Photo feature by Isbel Diaz Torres
HAVANA TIMES — I returned to Santa Clara Province after a ten year absence, yet the city remains as beautiful as when I was there for the wedding of my best friend from college.
I’ve always said the best thing about that place, right in the center of the island, is its people. Of course I’m aware that’s a cliché, but I certainly don’t have any other one to express my experience.
Many of my friends from the university — studying biology, microbiology and biochemistry — were from that province. Then I got to know the tenderness that emanated from these simple, beautiful and intelligent people with whom I entered adulthood, and as many of us know, university friendships often last for a lifetime.
Since then, whenever I’ve returned to Santa Clara it has been to receive even more affection and to get to know these pleasant people even better.
Of course, this doesn’t mean it’s a perfect place. It’s full of contrasts, inconsistencies and the usual nonsense of those who the poet Eliseo Diego called “the strange peoples.”
The preeminence of two central figures are disputed there in the popular imagination: the great Ernesto “Che” Guevara (I can only imagine what children must go through when they find out that Che was not born in Santa Clara), and Mrs. Marta Abreu de Estevez (1845-1909).
Che is known for having waged the famous “Battle of Santa Clara” in this city. For her part, the wife of the vice president of the republic (“the sublime incarnation of charity and patriotism,” as is stated on the monument to her in centrally located Vidal Park), through her donations and acts of charity she founded many of the major institutions of the city during the second half of the nineteenth century.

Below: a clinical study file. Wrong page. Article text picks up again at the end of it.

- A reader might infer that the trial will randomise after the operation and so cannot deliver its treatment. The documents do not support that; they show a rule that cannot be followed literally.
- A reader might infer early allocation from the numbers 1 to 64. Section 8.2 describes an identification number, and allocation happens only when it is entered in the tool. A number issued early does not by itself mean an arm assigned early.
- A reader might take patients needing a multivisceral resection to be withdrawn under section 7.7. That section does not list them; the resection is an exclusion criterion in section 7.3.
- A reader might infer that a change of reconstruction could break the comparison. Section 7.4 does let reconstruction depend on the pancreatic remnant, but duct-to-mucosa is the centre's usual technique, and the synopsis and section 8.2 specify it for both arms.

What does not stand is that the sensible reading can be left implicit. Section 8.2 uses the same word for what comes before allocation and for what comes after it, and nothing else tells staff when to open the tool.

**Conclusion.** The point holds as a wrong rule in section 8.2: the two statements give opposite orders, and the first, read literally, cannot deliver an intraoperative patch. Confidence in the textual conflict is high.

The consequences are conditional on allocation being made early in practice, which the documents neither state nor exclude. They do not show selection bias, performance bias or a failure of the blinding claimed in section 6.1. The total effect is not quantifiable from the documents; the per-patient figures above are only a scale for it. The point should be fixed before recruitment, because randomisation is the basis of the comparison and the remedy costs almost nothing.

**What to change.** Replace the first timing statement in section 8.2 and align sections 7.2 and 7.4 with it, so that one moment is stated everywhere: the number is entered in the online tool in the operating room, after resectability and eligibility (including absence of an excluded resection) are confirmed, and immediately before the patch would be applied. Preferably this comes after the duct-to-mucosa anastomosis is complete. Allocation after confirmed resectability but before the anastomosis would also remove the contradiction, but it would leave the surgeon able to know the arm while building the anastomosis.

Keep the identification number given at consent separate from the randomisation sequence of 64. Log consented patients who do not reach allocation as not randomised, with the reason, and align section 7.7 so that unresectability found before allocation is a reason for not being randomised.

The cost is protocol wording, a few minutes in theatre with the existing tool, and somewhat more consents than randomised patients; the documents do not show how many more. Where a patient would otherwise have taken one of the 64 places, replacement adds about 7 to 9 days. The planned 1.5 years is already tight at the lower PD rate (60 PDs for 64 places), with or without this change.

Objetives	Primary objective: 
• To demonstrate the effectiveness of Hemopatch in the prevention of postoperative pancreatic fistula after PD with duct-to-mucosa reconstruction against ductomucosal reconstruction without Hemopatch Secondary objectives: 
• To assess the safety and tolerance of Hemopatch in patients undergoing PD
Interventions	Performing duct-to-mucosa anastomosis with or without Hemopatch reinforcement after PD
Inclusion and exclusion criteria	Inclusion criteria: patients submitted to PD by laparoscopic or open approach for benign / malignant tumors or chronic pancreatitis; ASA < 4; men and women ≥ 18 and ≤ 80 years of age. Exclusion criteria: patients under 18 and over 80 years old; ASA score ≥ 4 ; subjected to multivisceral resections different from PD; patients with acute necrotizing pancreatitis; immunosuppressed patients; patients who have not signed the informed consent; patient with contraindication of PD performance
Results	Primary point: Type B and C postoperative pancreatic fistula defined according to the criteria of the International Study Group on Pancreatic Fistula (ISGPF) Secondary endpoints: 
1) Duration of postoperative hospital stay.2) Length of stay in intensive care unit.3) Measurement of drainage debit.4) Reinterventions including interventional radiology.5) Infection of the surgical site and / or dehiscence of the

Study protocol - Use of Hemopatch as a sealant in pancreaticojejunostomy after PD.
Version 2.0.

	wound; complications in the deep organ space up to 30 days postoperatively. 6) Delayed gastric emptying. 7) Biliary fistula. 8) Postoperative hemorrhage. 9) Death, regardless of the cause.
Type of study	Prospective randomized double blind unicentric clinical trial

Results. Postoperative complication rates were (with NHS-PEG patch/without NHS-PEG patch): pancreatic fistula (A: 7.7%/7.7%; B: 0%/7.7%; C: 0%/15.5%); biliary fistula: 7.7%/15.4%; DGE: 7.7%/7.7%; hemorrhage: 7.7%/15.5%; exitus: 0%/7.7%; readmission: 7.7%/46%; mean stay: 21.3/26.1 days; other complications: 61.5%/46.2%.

As for the city itself, one can find eclectic architecture, like in nearly every city here on the island, a beautiful mix of colonial mansions, stained glass, ceramic floor tiles, period streetlamps, red roof tiles, the historic center and gray post-revolutionary quarters with buildings like the ones known as the “Russian Block.”
People on the street constantly talk about the bad transportation situation. However, unlike the capital, they don’t have the long Yutong buses; instead, they travel in horse-drawn carriages (for 2 pesos), motorcycles (3 pesos), or tri-cycles, which are a little bit more expensive.
Many people prefer to use their own bikes, and though they don’t do this out of any environmentalist sentiments, the reality is that this is contributing greatly to having spaces that are less contaminated by toxic gases and disagreeable noises.
Places not to miss:
– Parque Vidal (the cultural hub of the city, with its library, cafes, museums, hotel, theater, and other sites)
– El Mejunje (every day with a different cultural event offered – from folk music to rock. Currently they’re presenting a photographic exhibition entitled “Gay Life: From Hamburg to Santa Clara”)
– El Coppelia (with many more specialties and better treatment than at the giant ice cream shop in Havana, but with less flavors and more red tape).
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